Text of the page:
President Reagan, claiming that stopgap funding for the government is "bad economics and bad management," called yesterday on Congress to return to Washington for a lame-duck session after the Nov. 2 elections to complete work on its regular appropriations bills.

Both Senate Majority Leader Howard H. Baker Jr. (R-Tenn.) and House Speaker Thomas P. (Tip) O'Neill Jr. (D-Mass.) said they remain opposed to the idea of a post-election session but reluctantly agreed to Reagan's request.

Baker told the Senate to be prepared to return Nov. 29.

"There's nothing you can do about it," grumbled O'Neill in reference to the tradition of honoring such presidential requests.

"I said to Jim Baker White House chief of staff James A. Baker III , you've never seen a special session with 75 people here," O'Neill continued. Moreover, he added, "everybody who has legislation kicking around here will want to bring it up."

Congressional aides noted that, while Reagan's request was limited to action on money bills, there is nothing to prevent Congress from taking up other matters, such as controversial "social issues" like abortion and school prayer that have bogged down the Senate for weeks and such other Reagan priority items as a balanced-budget constitutional amendment.

However, even some Republicans dismissed Reagan's request, which was contained in a letter to Senate and House leaders, as a campaign ploy to focus on his midterm campaign issue of getting spending under control. "It's a macho move," said one high-level GOP congressional aide.

Reagan's letter came as Congress stepped up its pace of action on appropriations bills but still remained far from enactment of most of its regular spending bills for the new, 1983 fiscal year that starts Oct. 1.

No more than a few, if any, of the 13 regular appropriations bills are expected to be passed and sent to the president for signature or veto before Congress plans to quit for election campaigning in early October.

This will require stopgap funding through a "continuing resolution," and O'Neill and Baker were talking in terms of having such a resolution last until mid-February or early March, O'Neill said early yesterday.

Reagan, however, said in his letter that "any continuing resolution should be for the shortest possible time."

Calling for passage of "responsible regular appropriations bills in a timely manner," he added:

"I have said before, and I feel even more strongly now, that attempting to run the federal government without a proper budget -- with a series of temporary continuing resolutions and the associated overall budgetary uncertainty -- amounts to both bad economics and bad management."

He continued: "The duration of the continuing resolution should be the minimum necessary to allow this Congress to resume and complete its work following the elections -- in a manner that fulfills the obligations of the budget resolution that this Congress has passed."

In talking with reporters, O'Neill suggested another possible reason for Reagan's request for a short-duration continuing resolution: the likelihood that it would provide less than Reagan wants for defense.

"You know what happened," O'Neill said. "The defense figures are so much lower than administration officials are pushing for that they don't want them."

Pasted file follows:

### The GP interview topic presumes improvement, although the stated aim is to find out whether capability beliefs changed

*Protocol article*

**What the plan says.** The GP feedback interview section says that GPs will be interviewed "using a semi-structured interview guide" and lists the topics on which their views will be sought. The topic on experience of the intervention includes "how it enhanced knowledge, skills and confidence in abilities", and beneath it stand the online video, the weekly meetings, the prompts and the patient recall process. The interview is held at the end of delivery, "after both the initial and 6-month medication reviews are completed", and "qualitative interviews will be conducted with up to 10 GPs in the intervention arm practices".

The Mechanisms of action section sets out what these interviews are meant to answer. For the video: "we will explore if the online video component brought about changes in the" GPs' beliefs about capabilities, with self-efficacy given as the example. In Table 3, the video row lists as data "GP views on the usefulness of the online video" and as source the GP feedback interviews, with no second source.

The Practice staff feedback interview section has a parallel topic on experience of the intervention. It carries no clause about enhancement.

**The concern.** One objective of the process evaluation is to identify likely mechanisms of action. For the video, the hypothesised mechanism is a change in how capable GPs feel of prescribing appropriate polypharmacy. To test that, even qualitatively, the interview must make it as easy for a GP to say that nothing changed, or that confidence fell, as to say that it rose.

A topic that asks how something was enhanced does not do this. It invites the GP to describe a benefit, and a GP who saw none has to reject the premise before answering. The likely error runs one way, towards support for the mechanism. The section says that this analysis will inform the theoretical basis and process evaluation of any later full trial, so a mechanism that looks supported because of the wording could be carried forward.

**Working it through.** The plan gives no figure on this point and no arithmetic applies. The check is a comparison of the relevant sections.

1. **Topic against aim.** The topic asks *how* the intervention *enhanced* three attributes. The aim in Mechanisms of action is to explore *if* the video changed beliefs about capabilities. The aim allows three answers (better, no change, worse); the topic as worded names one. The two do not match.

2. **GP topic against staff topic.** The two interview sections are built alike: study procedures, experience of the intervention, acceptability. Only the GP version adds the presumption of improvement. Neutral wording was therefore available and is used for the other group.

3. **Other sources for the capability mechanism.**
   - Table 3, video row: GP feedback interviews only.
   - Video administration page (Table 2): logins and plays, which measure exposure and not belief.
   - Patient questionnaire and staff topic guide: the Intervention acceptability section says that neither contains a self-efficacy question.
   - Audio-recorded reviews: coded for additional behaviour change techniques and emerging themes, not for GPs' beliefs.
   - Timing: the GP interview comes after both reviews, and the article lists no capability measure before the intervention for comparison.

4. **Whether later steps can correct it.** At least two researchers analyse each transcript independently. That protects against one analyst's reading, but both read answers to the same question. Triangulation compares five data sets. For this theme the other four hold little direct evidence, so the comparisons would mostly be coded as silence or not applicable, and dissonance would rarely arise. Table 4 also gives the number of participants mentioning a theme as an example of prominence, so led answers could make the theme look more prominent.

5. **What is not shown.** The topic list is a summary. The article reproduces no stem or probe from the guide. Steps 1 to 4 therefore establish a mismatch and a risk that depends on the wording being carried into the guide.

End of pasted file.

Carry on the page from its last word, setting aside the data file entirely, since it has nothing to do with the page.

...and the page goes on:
The House Appropriations Committee last night approved a continuing resolution that would fund the Pentagon at fiscal 1982 levels, with a temporary ban on the start of any new projects or programs, until the Appropriations Committee approves a defense spending bill.

In effect, this would deny Reagan his big defense spending increase until the committee approves new funding levels. Its defense subcommittee indicated last night that it is scheduled to begin markup of such a bill on Sept. 28.

Most other programs would be funded at levels approved by the House or Senate or at the fiscal 1982 level, whichever is lower.

The committee included a termination date of Feb. 28 for the continuing resolution, but members indicated it might be changed, especially in light of the lame-duck session.

However, the committee rejected, 24 to 17, a request from Rep. Silvio O. Conte (Mass.), ranking Republican on the panel, to make the stopgap funding expire whenever the 97th Congress adjourns. Conte's request would require approval of new spending authority before the new Congress convenes in January.

Congress last held a lame-duck session in late 1980, after Reagan's election.

As the House Appropriations Committee was approving the continuing resolution, its Senate counterpart cleared four spending bills, including funds for the Agriculture Department, the Treasury Department and Postal Service, the Transportation Department and the District of Columbia.

All but one were reported to be within the congressional budget limits that the administration has said it would use as the yardstick for determining whether to sign or veto appropriations bills. The Treasury-Postal Service bill was said by committee aides to exceed the limit for outlays by $770 million.

In all, the House committee has approved six of the 13 appropriations bills, while the Senate panel has approved five. None of the bills has been approved by both houses. The House, meanwhile, began work last night on its $11.2 billion Transportation Department funding bill, and is expected to complete action next week. The measure is reported to be within budget targets.